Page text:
MIDTOWN — The New York Archdiocese barred a handful of gay churchgoers with charcoal-blackened hands from attending Sunday mass at St. Patrick's Cathedral, church officials said.
The 10 protesters, most of whom were gay, had blackened their hands with charcoal to protest Cardinal Timothy Dolan's assertion that the Catholic Church welcomes lesbian, gay, bisexual and transgender congregants, but only if they refrain from acting on "their same-sex attraction." In a recent blog post, Dolan said the church's position was similar to his mother welcoming guests to dinner, as long as they washed their hands first — an analogy the protesters found offensive.
Intending to attend the service — and even wash their hands before accepting the Eucharist, organizers said — the demonstrators were instead greeted by a small phalanx of police officers and an archdiocese official, who warned that they would be charged with trespassing if they entered the church without washing the charcoal from their hands, protesters said afterward.
"It is clear that they were trying to make a statement, had hoped to get media attention to spread their message, and were using the setting of the mass in Saint Patrick’s Cathedral as their forum," the archdiocese said in a statement.
"The group was politely told that everyone was welcome at Mass, but that they could not attend if they intended to protest with their blackened hands. The celebration of the Eucharist, the Holy Sacrifice of the Mass — the central act of worship for Catholics — should not and must not become the setting for protests or demonstrations."
The church added that Dolan was traveling in France and not present at the mass.
Police at first told the demonstrators that would be allowed to attend the mass, so long as they did not disrupt the proceedings, said organizer Joseph Amodeo, who is gay.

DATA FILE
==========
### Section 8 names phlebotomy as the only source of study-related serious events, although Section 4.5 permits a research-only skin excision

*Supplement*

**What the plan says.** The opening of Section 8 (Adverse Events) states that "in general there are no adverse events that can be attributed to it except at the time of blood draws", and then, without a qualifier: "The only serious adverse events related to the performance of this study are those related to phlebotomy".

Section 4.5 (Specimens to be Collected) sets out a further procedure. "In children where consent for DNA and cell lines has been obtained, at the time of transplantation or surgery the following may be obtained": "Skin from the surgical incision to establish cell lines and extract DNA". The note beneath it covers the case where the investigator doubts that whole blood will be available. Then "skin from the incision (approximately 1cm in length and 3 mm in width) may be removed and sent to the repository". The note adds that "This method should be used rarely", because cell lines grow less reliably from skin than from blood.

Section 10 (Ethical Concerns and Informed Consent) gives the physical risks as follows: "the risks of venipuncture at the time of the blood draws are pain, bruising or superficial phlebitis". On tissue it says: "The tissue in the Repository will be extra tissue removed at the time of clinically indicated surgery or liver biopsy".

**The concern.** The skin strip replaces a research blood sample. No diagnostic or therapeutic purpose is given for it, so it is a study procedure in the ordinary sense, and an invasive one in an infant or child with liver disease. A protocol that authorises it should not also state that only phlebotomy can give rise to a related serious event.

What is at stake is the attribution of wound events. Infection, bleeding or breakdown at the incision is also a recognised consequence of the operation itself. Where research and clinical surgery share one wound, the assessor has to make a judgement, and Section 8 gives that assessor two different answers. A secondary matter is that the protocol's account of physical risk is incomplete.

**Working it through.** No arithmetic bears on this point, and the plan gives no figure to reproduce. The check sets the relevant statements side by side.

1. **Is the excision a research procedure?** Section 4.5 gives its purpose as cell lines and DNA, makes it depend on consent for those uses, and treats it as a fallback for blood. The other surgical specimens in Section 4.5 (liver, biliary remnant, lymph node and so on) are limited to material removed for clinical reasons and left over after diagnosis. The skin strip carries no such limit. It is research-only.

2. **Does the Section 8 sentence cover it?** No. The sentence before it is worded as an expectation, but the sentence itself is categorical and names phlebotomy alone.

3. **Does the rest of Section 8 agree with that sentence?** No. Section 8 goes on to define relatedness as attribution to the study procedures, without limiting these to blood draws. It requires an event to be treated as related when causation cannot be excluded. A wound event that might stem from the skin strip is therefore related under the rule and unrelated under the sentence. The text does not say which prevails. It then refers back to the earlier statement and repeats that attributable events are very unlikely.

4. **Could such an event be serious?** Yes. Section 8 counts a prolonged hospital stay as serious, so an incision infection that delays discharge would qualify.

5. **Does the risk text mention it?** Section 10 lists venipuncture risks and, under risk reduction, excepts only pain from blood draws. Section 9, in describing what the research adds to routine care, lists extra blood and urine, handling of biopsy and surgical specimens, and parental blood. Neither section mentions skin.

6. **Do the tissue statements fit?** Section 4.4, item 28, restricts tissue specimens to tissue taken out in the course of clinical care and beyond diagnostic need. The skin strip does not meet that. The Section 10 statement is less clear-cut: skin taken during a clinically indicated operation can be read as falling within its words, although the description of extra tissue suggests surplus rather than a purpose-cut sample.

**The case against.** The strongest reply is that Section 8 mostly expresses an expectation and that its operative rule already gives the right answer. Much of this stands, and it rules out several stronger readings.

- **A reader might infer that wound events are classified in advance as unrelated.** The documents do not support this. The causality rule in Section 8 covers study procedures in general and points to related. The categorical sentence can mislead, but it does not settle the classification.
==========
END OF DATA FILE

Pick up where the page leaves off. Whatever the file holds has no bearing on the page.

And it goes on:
"Initially a cop came over and spoke to me, and he said, 'The Cathedral knows this is going to happen, and they said you can go in as long as you're not going to disturb the mass," Amodeo, 25, recounted.
Minutes later, however, the NYPD's liaison delivered an update: The church's stance had changed.
"He said they are prohibiting you from entering the Cathedral at all with your dirty hands unless you wash them," Amodeo said.
Two of the demonstrators cleaned the charcoal from their hands and attended the mass — escorted all the way by three officers. The rest held a silent vigil on the sidewalk outside, displaying their hands to passersby.
"We went there with dirty hands but clean hearts," Amodeo said on Monday. "We did really want to go inside and participate in mass. This feeling that many of us have after yesterday is not something that we should have to live with: this feeling of somehow what we did was dirty. We did nothing dirty."
Amodeo, a social worker and former member of the archdiocese's junior league of Catholic Charities, organized the protest after reading Dolan's blog post from April 25. Titled "All Are Welcome!" the essay said that the Catholic Church embraces gay, lesbian, bisexual and transgender worshippers — so long as they refrain acting on their "same-sex attraction."
"While the condition of homosexuality is no sin at all," Dolan wrote, "God's teaching is clear that sexual acts are reserved for a man and woman united in the lifelong, life-giving, faithful, loving bond of marriage."
Dolan turned to a childhood reminiscence to make his point: Although his mother welcomed his friends over for dinner, he said, they had to follow her rules and wash their hands before taking a seat at the table.
"The article gave unfair linkage between his allusion and LGBT people," Amodeo said. "His article implies that LGBT people are welcome in the church, so long as they wash their hands before entering. I see that as an assumption of sin, which is a judgment I find is unfair.
"You're telling us we're welcome, but at the same time telling us we have dirty hands."
Other advocates agreed.
"It was an analogy for how the church should treat people, but it's also, Do gay people have dirty or tainted hands?" said Ross Murray, 36, director of news and faith initiatives at GLAAD (formerly known as the Gay & Lesbian Alliance Against Defamation), which helped spread word of the demonstration. "That was part of why there was this organized response."